polymers and applications covered are introduced below under “Scope and Format” and are discussed in greater detail in later chapters of this report.
REASONS FOR DOING THE STUDY
Polymer foams touch our lives every day. Some applications are unseen, such as the insulating sheathing on our houses and inside our refrigerators, while some
applications are in visible end uses, such as foamed seat cushions and foamed polystyrene hot cups used for fast-food coffee. These products are important items in
the economy, and because of the environmental issues previously noted, represent an interesting dynamic of twenty-first century American society.
The plastic foam industry is a major segment of the American plastics industry, historically accounting for about 10% of total commodity resin consumption until the
“Great Recession” of 2007-09 caused by the collapse of the housing bubble. Demand for the consumer products that use a lot of foam, like automobiles and construction,
then dropped significantly in the recession and are only recently getting back to former levels. This recovery is led by the simple fact that foamed products have many
advantages; for example, those used for insulation and protective shipping reduce energy consumption and product damage and thus lead to lower manufacturing costs,
less waste and other desirable results.
BCC Research first performed and has updated this study to provide a comprehensive reference for those interested and/or involved in these products; these professionals
comprise a wide and varied group of companies that make and use polymer foams, as well as process technology and equipment designers and marketers, politicians of all
persuasions and the general public. The information in this report has been gleaned and condensed from a large amount of literature and other reference materials in the
course of its compilation.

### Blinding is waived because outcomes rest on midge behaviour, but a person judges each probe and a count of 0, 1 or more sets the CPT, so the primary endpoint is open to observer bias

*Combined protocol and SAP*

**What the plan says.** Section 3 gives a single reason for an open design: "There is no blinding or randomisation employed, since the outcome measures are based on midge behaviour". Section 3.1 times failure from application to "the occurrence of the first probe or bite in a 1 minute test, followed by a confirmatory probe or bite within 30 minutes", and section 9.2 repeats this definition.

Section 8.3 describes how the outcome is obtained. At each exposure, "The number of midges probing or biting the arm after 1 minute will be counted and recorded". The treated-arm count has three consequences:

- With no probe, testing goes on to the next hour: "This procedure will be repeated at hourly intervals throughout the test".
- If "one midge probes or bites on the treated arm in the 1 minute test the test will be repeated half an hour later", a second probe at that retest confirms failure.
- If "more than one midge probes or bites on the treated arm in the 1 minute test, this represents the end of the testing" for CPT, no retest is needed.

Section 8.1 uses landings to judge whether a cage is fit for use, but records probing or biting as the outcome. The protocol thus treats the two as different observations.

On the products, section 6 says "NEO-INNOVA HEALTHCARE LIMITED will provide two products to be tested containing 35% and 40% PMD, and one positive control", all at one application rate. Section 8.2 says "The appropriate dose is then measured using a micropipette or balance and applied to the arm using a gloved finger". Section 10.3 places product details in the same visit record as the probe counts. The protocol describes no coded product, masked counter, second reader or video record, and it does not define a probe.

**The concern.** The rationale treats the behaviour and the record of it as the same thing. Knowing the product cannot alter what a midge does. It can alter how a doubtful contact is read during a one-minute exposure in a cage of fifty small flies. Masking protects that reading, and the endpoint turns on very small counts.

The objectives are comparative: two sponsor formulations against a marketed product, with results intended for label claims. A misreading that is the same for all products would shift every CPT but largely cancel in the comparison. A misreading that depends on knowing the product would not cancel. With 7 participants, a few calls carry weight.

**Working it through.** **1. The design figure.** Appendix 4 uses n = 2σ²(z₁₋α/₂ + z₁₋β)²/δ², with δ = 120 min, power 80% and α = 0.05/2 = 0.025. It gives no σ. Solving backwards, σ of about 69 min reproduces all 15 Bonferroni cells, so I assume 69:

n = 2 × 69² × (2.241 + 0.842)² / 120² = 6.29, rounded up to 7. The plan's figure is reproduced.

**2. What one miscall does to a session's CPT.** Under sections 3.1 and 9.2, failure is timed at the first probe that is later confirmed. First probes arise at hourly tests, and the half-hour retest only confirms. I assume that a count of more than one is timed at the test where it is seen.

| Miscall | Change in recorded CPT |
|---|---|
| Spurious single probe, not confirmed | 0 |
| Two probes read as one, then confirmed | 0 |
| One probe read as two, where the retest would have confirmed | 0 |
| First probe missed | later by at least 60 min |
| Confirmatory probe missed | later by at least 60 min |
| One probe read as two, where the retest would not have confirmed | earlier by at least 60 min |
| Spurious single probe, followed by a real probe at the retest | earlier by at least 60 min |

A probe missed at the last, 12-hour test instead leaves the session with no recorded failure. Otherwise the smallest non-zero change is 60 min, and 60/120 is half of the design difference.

CONTRIBUTION OF THE STUDY AND INTENDED AUDIENCE
This report is intended to assist those involved in several different segments of the U.S. industrial and commercial business sectors, primarily those professionals whose main
interest is in thermal insulation (construction, appliances and the like), comfort cushioning (furniture, auto seats and other uses), transportation (other automotive
parts, such as protective cushioning and bumpers), as well as packaging applications.
These professionals include those who are involved in the development, formulation, manufacture, sale and use of foamed polymers and polymer foaming processes; and
those in ancillary businesses, such as processing equipment, additives, and other support chemicals and equipment (e.g., process and product-development experts,
process and product designers, purchasing agents, construction and operating personnel, market staff and top management). This report will be of great value to
technical and business personnel in the following areas, among others:
Marketing and management personnel in companies that produce, market and sell polymeric foams.
Companies involved in the design and construction of process plants that manufacture polymeric foams, and those that service these plants.
Companies that supply chemicals, equipment and other materials to plastic foam producers and users.
Basic research personnel in academia, government and industry.
Financial institutions that supply money for the above-mentioned facilities, including banks, merchant bankers and venture capitalists. Such institutions need to identify
and know areas of potential trouble, as well.
Personnel in end-user companies and industries; these are a wide ranging group of companies in industries as varied as automobile manufacture and healthcare
Personnel in government at many levels, not only at the federal level (such as the Environmental Protection Agency), but also state and local health, environmental and
other regulators who must implement and enforce the laws regarding public health and safety.
SCOPE AND FORMAT
This BCC Research study covers in depth many of the most important technological, economic, political and environmental considerations in the U.S. polymeric foams
industry. It is basically a study of U.S. markets, but because of the global nature of polymer and packaging chemistry, it touches on some noteworthy international
activities, primarily those that impact the U.S. market such as the significant number of foreign firms that operate on U.S. soil.
As noted at the beginning of this chapter, the polymeric foams covered in the scope of this study are the older conventional foams made from synthetic plastics produced
from chemical and petrochemical feedstocks. New foams made from the growing bioplastics industry are outside our scope.
All market estimate figures are rounded to the nearest million pounds, and all growth rates are compounded and signified as percent compounded annual growth rates
(CAGR%). Because of this rounding, some growth rates may not agree exactly with figures in the market tables, especially for differences in small volumes. All market
figures are at the manufacturer’s or producer’s level.
This report is segmented into nine chapters, beginning with this Introduction. Chapter Two, the Summary which follows, next encapsulates our findings and conclusions, and